Anti skate. I think something's wrong

I have an Acoustic Signiture TT with a Graham 2.2 tonearm and Ortofon Cadenza Bronze cartridge. My anti skate is set close to tracking weight and it would always dig to in inside when I would start a record. I read this is wrong so I got my Cardas test record out and placed it in smooth section and it imediately gravitated to inside. I adjusted anti skate to where cartridge slighty pulls to inside . Here is the problem. To get this I'm having to adjust anti skate to the max. I rechecked TT and it is right on level wise. I have less sibilence now and swear the two channels are more even. The right channel has always been just slightly lower than left in volume. The only qualm I have is the max antiskate I have to use. Is bearing bad? I have the blue fluid. Or I shouldn't worry and enjoy the music. Mike
moonglum390 posts

 "...or until you’ve done your 20th cartridge in one day as Raul has probably done). Then it becomes a "nightmare".

If one is trying to align 20 phono cartridges in a day, that would indeed be a nightmare. The user would have only himself to blame.

Lighten up Cleeds....I was giving Raul the benefit of the doubt....  ;^)

Detachable headshells and interchangeable could be done ....  ;^)

moonglum wrote:
Second-guessing what DD might say, he would probably argue that LP mis-drilling “forces” are oriented at the “correct” (stylus) end of the tonearm and that the cantilever would be intrinsically less stressed than by A/S.
Oops, wrong guess! In a discussion of A/S settings, the forces generated by eccentrically drilled LPs are merely a non-sequitar, since no A/S device compensates for them. ;-)

If eccentrically drilled LPs are bothersome, get a TT with an adjustable spindle or ream out the hole and center the LP before play. Problem solved.

For the record, I never "advocated" for zero A/S. While zero A/S sounds best in my system, I’ve heard other systems where *some* A/S sounded best... Dan_Ed’s for example. FYI, Dan agreed with my take in both cases. Neither of us advocated for anything but making an informed decision.

In using zero A/S I acknowledge the probability of uneven stylus and/or groovewall wear. These effects must result from skating forces if left uncompensated for over time, as PL amply documented.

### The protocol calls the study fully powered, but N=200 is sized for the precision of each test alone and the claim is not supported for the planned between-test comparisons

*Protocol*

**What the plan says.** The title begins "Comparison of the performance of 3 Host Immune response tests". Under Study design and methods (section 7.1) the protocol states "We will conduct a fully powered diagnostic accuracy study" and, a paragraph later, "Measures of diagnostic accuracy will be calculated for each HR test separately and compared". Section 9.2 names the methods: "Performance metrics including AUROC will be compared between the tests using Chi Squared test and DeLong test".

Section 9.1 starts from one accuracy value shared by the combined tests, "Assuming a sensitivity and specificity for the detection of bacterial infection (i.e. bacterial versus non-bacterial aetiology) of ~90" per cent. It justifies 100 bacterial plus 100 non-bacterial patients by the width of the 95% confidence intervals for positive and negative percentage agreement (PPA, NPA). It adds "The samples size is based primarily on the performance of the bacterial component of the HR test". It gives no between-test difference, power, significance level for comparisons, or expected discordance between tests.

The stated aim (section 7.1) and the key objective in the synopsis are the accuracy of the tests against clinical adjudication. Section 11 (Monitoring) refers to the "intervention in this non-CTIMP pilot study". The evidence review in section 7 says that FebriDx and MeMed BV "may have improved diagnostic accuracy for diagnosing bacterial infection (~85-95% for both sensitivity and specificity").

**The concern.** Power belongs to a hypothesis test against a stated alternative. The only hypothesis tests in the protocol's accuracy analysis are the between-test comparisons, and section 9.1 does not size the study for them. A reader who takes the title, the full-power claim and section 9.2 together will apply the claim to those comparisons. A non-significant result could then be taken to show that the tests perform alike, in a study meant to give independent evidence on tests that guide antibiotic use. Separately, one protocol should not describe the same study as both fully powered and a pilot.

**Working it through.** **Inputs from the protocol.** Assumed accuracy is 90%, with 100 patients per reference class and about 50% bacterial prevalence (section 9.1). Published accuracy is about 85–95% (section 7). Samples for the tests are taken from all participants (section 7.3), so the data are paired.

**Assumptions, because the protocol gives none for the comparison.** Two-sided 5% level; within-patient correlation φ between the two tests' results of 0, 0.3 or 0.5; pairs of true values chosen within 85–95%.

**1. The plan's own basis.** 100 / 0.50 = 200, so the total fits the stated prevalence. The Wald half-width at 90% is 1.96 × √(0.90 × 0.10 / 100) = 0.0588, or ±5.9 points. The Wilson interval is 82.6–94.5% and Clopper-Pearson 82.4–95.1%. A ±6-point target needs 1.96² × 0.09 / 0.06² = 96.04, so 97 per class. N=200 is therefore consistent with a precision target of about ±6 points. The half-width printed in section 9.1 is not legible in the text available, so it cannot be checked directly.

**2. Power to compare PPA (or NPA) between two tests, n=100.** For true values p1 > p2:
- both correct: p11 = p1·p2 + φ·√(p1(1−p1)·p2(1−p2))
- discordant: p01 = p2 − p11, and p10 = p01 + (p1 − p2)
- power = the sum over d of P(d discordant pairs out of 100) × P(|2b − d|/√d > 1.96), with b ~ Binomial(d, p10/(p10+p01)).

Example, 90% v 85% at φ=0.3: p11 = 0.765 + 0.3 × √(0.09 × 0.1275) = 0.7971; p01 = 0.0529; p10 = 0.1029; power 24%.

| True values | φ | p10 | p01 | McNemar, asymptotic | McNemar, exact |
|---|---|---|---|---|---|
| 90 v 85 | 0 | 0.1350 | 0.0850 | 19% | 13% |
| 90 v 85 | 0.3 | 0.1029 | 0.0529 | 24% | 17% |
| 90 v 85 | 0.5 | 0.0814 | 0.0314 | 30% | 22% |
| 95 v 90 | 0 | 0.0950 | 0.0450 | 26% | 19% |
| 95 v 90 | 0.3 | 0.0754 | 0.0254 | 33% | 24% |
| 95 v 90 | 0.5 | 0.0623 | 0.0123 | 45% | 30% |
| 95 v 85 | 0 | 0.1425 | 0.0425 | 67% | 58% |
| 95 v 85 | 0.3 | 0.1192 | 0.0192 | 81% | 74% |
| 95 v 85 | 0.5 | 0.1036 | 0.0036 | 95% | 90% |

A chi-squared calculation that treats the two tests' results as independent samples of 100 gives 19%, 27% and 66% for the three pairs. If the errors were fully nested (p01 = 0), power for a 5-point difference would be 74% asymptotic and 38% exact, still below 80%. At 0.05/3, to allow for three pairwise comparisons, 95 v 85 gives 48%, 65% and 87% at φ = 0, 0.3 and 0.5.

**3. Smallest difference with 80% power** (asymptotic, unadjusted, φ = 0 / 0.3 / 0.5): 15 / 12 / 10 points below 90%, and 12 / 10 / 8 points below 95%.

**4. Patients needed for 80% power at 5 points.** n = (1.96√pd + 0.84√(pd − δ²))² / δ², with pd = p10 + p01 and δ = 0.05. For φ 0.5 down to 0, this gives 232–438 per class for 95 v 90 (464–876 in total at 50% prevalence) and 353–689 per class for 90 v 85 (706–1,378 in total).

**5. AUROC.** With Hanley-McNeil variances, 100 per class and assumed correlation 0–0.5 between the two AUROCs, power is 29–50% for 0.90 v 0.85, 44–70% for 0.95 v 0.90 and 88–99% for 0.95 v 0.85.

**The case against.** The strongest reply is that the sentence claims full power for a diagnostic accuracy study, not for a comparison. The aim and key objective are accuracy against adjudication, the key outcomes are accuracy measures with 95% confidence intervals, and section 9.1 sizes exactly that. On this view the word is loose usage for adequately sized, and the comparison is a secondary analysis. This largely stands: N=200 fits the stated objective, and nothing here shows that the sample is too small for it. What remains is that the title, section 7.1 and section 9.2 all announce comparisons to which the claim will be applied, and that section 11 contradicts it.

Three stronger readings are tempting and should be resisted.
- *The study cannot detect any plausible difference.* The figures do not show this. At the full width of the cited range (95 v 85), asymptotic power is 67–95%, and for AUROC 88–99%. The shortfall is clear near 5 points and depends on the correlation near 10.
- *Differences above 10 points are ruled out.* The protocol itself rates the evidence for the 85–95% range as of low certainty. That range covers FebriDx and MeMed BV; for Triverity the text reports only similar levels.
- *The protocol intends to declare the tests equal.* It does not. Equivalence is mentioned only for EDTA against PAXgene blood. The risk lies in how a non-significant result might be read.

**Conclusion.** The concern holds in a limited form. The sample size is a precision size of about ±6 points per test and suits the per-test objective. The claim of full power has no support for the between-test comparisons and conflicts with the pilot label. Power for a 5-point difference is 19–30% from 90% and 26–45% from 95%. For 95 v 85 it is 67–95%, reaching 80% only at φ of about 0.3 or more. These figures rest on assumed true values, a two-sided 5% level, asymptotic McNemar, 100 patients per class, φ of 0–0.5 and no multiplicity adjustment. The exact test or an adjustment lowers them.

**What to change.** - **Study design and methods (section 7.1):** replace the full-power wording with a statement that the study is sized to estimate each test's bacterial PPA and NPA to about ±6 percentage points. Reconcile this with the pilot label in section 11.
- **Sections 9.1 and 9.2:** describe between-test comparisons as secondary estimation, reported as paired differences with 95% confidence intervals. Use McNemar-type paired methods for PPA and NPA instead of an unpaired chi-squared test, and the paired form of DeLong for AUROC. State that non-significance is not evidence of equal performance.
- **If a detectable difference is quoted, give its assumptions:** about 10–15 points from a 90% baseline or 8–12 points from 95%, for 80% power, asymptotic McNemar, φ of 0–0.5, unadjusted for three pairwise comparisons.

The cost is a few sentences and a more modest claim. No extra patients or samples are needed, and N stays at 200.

For me, A/S decreases my enjoyment of music sufficiently that I’m willing to accept those risks. I’m gambling that I’ll be deaf or dead before I hear much deterioration from them. In the meantime, I maximize musical enjoyment today. This pleasant if short-sighted calculus might differ if I were in my twenties. Regrettably, I’m not.

As skating forces are constantly changing, there is no perfect A/S setting and never will be. The optimal setting is therefore an individual matter. So long as the decision is made with understanding and well tuned ears, it will be a good (though imperfect) one. The OCD-prone may find this profoundly unsatisfying, but this particular parameter is not susceptible of perfection.

To the OP:
  • As stated by others, A/S does not effect relative channel output (except perhaps in extreme cases. I’ve never heard it do so myself).
  • Adjusting A/S by observing how the stylus behaves on ungrooved vinyl bears little rational relationship to how the stylus will behave in randomly modulated grooves. But so long as you fine tune by LISTENING, that’s as good a starting place as any... I suppose.
  • To Raul’s suggestion (clean all contacts) and the suggestion to check channel levels on other sources, I’ll add, try swapping tube pairs (if you have) or L/R signal leads as a diagnostic. It’s easier to fix a problem if you isolate it first.

DougDeacon wrote :

"In a discussion of A/S settings, the forces generated by eccentrically drilled LPs are merely a non-sequitar, since no A/S device compensates for them. ;-)  "

Hardly non-sequitur, Doug! The context is that anti-skating force causes "audible stress" on the suspension.

Lateral movement due to mis-drilling also causes suspension stress (continuous but alternating) whether it is possible to compensate or not?

As you know, even well-optimised A/S doesn't truly "compensate" for all operational conditions because skating is a constantly moving target.

To describe skating force as constantly changing and therefore any setting will be imperfect, is accurate but deceptive.  It is accurate that skating varies with groove velocity and offset angle, but deceptive to apply the word perfect to the physical playing of a phonograph record.

I don't adjust AS by seeing how the stylus behaves in a blank groove. That seems pretty stupid.  If you observe the cantilever from the front while your "typical" music is playing, and repeat this observation, you might get an idea of the error your headshell position is to the centering of the cartridge.  In a perfect world your cantilever should be centered over the groove.  Antiskate is a force applied to the arm in an attempt to do just that.

What is groove velocity?  The velocity of stylus deflections (bouncing off side walls) in-groove. Since the groove is constantly moving it's the job of the arm to be both a stable platform for the cart and a perfect follower of the groove as it moves toward the spindle. Why the uneven tip wear if such is the case?  Having a poorly centered cart is to encourage channel imbalance - uneven cantilever deflections with respect to L and R. 

If someone hasn't heard channel imbalance due to AS, then they've been using heavy trackers or lack powers of observation. This is obvious with low VTF carts where channel imbalance is more dramatic and immediate. I think you'll find, there is no completely right answer.  With lower cu carts you're choosing between physical centering and increased torsional affects on the cantilever from AS.